I remember you, she says, looking right through me. The deserted sky flares into tourmaline blue, ballet slipper pink, and flushed merlot, covering the valley like paint. It is the long cold season and the winds swirl, throwing her voice so that it seems to come from somewhere else.
I have imagined this moment, ruminated for years about its potential; my heart idling in long-term storage. I purse my lips to speak, but a sound—like a pained animal—comes out. A shrug is the best I can do to cover my embarrassment.
It is the winter solstice festival. Throngs of happy people mill about. I am not one of them.
You still living on the island, she asks. Her hair is lush. Mahogany-coloured with undertones of red, plum, and chocolate. I remember it being lighter. It hangs long like a filly’s mane. She tosses her head and her hair flips off her face, and I’m having a déjà vu.
I recall the same involuntary gesture, watching her from the stern of the canoe. She’s in the bow and pulling a j-stroke. Her paddle glides out of the water, clean; no splash. But with each dip she tosses her head and her hair flips off her face. In my mind’s eye, I can see her long tresses, gleaming like spun gold in the early morning light, as we paddle across the Sound to the cabin.
But here, now, she seems a slight impression of her former self. An unexpected turn.
She talks about her cooking show, and how the network is taking it in a new direction. I want to take in this moment, to have and to hold, for the next decade without her. But I don’t hear much. I’m wondering about the way she remembers me, as if I have been out of sight out of mind, until this very moment. When I have held her at a constant, all these years. It’s as if she harbours no emotional attachment. The realization is excruciating. How does she not know, not sense, how intensely I still feel? My stomach winces with vomit.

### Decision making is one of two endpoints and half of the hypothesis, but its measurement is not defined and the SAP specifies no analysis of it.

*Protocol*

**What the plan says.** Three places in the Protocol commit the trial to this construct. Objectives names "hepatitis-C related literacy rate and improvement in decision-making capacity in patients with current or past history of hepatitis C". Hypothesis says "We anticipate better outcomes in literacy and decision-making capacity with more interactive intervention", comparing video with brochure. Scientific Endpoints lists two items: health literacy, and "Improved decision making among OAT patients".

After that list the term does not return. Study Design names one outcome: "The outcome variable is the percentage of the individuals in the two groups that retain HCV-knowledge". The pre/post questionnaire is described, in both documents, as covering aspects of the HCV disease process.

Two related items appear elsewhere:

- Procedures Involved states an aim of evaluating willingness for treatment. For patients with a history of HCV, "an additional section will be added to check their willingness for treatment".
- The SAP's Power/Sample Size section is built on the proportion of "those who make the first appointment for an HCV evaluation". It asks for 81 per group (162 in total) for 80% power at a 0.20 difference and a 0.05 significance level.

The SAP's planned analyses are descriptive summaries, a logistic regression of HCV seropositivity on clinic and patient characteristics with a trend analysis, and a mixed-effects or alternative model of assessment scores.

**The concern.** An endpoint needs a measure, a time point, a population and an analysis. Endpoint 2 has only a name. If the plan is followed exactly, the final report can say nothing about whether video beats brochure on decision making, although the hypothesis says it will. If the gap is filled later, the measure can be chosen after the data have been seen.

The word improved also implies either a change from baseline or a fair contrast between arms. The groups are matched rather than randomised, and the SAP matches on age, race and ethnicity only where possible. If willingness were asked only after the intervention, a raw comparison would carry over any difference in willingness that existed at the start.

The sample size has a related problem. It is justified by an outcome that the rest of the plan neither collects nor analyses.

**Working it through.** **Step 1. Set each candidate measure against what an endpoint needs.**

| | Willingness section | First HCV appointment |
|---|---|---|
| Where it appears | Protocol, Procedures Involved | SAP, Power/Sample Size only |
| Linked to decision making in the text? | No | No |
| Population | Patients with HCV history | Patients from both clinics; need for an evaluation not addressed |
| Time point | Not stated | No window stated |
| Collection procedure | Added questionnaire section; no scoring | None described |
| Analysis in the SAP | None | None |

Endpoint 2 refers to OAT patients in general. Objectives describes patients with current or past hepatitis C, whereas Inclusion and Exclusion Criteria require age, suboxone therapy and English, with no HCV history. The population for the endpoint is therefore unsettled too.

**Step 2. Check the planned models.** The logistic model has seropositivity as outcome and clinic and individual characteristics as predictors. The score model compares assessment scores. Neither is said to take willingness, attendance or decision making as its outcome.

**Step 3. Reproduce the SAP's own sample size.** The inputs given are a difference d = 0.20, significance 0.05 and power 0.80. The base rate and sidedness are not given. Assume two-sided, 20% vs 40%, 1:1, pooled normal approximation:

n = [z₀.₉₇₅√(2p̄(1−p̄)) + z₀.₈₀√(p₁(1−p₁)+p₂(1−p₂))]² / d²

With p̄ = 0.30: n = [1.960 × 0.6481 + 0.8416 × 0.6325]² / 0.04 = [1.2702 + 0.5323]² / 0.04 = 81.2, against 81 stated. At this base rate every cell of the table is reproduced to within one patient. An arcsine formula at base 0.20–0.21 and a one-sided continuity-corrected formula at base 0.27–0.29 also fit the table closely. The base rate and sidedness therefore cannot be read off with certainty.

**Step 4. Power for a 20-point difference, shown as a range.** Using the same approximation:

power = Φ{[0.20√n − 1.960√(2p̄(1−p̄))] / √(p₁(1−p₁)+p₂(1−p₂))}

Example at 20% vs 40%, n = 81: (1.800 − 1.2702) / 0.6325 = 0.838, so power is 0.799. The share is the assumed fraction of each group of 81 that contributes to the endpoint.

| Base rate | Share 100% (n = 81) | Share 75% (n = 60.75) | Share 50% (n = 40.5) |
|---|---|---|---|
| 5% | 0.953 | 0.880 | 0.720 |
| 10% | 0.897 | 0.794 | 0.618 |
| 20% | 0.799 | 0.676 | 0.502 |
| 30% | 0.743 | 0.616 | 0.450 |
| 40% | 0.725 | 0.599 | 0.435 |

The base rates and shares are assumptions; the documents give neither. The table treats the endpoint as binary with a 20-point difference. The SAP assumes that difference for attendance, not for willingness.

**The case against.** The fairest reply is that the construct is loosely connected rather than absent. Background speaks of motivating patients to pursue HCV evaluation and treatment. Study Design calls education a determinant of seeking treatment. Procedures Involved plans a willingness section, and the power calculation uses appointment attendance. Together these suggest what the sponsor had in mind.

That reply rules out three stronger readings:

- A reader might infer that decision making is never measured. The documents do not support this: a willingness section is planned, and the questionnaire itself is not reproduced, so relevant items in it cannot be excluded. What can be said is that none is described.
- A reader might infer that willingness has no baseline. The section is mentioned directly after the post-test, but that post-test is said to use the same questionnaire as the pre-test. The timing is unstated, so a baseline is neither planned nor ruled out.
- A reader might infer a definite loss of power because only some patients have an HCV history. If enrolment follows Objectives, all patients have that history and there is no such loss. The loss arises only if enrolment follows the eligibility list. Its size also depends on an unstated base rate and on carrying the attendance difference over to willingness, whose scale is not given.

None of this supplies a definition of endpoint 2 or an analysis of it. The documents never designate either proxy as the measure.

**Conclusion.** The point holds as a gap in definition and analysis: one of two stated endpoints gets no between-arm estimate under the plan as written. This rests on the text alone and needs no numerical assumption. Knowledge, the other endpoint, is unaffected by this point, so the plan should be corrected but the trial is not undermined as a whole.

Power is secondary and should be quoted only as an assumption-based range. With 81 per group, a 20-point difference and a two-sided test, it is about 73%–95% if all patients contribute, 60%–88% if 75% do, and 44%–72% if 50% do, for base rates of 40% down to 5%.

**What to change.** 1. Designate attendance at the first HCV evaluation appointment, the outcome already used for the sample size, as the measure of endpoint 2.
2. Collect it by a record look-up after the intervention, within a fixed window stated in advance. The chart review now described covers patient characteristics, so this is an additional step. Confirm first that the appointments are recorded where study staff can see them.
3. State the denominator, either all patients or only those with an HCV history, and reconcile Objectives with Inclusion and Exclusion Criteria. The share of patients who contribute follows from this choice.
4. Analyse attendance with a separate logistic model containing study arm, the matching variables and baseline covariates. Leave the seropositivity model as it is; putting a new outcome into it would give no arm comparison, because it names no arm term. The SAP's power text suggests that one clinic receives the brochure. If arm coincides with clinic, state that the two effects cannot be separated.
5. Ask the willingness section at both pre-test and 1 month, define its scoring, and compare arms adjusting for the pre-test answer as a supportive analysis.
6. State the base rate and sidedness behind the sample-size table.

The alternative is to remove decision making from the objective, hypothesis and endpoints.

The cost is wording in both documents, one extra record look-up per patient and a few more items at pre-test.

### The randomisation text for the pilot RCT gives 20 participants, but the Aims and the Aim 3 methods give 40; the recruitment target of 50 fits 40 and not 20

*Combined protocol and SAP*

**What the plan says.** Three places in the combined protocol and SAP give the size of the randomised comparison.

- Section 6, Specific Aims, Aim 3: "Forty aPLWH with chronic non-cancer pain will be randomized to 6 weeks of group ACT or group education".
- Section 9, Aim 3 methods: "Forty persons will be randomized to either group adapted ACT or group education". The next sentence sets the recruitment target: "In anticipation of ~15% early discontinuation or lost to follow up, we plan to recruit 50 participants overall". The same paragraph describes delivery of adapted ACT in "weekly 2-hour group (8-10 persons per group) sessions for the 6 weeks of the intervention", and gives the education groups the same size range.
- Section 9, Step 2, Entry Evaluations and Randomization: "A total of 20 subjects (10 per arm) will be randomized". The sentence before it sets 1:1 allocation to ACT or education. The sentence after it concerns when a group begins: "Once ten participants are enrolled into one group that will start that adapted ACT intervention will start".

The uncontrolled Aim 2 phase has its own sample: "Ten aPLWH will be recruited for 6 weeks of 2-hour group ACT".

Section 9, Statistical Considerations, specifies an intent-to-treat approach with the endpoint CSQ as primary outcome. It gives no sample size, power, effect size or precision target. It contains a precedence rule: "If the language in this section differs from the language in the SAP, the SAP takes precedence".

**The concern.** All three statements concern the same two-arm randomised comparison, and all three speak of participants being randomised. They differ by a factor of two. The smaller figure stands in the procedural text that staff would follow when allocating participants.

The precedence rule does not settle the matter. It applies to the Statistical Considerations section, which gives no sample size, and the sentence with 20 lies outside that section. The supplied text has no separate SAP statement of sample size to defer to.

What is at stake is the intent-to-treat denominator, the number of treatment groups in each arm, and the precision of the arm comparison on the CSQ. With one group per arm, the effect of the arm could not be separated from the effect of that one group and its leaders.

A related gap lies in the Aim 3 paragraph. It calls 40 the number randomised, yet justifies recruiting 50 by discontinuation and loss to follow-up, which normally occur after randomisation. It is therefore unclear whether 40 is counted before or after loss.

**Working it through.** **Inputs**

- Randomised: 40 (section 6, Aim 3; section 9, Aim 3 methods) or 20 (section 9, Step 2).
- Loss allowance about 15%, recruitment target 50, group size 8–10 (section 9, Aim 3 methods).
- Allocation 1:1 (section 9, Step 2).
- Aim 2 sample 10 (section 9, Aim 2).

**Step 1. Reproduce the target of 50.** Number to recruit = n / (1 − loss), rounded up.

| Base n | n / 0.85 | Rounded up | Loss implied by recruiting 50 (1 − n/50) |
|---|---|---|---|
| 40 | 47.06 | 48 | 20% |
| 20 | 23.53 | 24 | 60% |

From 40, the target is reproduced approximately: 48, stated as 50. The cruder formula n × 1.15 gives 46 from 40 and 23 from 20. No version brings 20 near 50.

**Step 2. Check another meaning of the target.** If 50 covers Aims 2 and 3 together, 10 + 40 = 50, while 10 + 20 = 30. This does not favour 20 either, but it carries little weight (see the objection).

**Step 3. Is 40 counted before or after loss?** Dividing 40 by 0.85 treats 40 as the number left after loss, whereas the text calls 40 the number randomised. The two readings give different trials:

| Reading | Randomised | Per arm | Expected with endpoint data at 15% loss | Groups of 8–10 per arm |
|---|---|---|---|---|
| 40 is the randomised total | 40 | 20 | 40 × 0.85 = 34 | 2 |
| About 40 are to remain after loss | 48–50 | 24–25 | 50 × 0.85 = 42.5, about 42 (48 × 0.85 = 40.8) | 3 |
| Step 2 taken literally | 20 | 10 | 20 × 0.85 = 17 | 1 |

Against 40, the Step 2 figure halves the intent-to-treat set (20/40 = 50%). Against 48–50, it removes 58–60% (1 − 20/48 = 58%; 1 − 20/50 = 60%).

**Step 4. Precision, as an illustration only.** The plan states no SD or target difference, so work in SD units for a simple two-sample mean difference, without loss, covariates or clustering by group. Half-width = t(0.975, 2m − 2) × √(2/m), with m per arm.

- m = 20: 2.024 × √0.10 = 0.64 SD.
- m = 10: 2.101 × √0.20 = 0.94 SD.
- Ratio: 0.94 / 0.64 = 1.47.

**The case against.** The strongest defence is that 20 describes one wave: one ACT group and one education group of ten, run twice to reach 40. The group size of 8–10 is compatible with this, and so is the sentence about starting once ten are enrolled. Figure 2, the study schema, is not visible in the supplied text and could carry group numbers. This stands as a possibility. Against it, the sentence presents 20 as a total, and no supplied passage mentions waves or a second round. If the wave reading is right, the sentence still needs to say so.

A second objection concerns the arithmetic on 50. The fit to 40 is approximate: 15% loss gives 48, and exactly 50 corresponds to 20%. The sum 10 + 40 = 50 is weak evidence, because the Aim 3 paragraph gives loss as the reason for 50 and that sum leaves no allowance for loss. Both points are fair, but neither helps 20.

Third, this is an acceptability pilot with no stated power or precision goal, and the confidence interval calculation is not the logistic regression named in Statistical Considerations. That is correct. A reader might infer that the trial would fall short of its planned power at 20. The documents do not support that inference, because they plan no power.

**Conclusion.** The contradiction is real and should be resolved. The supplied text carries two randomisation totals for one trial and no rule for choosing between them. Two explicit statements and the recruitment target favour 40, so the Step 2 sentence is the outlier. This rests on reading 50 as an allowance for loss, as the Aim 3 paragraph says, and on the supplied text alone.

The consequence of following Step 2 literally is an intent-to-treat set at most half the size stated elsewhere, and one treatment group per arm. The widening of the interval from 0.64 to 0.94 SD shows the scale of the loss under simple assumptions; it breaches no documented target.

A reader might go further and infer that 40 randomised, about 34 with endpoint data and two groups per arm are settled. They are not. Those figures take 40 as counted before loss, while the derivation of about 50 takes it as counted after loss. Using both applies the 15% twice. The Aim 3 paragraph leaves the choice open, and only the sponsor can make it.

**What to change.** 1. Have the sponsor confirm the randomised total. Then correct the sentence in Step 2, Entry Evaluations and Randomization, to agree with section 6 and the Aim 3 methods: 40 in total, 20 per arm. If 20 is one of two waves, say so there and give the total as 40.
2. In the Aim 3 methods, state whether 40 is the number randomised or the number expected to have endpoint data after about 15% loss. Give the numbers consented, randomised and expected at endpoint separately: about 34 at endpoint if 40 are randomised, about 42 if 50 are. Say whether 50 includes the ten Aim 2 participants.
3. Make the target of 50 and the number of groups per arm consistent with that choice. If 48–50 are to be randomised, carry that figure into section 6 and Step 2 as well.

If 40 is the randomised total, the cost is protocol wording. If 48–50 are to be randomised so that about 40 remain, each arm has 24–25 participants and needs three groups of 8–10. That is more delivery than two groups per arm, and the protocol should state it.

I tell her about my screenplay, its run in the theatre. She’s never heard of it. But wishes she had.
The moment eclipses as she offers a fond let’s stay in touch, and I am again watching her from behind. I memorize the pattern of whorls and rosettes in her hair. But as she is walking away, I realize that the relationship always had an expiration date, like yogurt. My lips quiver as the fantasy fades and reality rushes in like a gas fire.
Karen Schauber is a Flash Fiction writer obsessed with the form. Her work appears in 30 international literary magazines and anthologies, including Brilliant Flash Fiction, Bending Genres, Carpe Arte, Ekphrastic Review, Ellipsis Zine, and Fiction Southeast. The Group of Seven Reimagined: Contemporary Stories Inspired by Historic Canadian Paintings (Heritage, 2019), celebrating the Canadian modernist landscape painters, is her first editorial/curatorial flash fiction anthology. Schauber runs ‘Vancouver Flash Fiction’, a flash fiction Resource Hub and Critique Circle, and in her spare time, is a seasoned Family Therapist. A native of Montreal, she has called Vancouver home for the past three decades. http://KarenSchauber.weebly.com. http://GroupofSevenFlashFiction.weebly.com. http://VancouverFlashFiction.weebly.com. https://www.facebook.com/VancouverFlashFiction/. FB: @Karen Schauber. Twitter: @karenschauber